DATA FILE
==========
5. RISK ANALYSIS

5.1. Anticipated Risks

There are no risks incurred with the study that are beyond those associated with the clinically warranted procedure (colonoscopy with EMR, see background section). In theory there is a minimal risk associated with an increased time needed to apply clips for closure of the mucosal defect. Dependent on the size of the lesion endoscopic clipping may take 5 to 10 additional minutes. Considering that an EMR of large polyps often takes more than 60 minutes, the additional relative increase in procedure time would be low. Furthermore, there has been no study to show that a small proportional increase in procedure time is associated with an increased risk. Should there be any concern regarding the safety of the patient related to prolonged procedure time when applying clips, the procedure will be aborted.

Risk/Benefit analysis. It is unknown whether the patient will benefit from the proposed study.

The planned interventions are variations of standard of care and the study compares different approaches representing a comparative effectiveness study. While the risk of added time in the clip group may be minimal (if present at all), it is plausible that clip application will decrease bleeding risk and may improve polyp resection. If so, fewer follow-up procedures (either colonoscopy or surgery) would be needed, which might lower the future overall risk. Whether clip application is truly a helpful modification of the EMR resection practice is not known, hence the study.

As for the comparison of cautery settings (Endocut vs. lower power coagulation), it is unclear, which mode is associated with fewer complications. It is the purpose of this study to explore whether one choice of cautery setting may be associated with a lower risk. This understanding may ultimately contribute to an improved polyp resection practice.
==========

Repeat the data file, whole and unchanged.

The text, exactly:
5. RISK ANALYSIS

5.1. Anticipated Risks

There are no risks incurred with the study that are beyond those associated with the clinically warranted procedure (colonoscopy with EMR, see background section). In theory there is a minimal risk associated with an increased time needed to apply clips for closure of the mucosal defect. Dependent on the size of the lesion endoscopic clipping may take 5 to 10 additional minutes. Considering that an EMR of large polyps often takes more than 60 minutes, the additional relative increase in procedure time would be low. Furthermore, there has been no study to show that a small proportional increase in procedure time is associated with an increased risk. Should there be any concern regarding the safety of the patient related to prolonged procedure time when applying clips, the procedure will be aborted.

Risk/Benefit analysis. It is unknown whether the patient will benefit from the proposed study.

The planned interventions are variations of standard of care and the study compares different approaches representing a comparative effectiveness study. While the risk of added time in the clip group may be minimal (if present at all), it is plausible that clip application will decrease bleeding risk and may improve polyp resection. If so, fewer follow-up procedures (either colonoscopy or surgery) would be needed, which might lower the future overall risk. Whether clip application is truly a helpful modification of the EMR resection practice is not known, hence the study.

As for the comparison of cautery settings (Endocut vs. lower power coagulation), it is unclear, which mode is associated with fewer complications. It is the purpose of this study to explore whether one choice of cautery setting may be associated with a lower risk. This understanding may ultimately contribute to an improved polyp resection practice.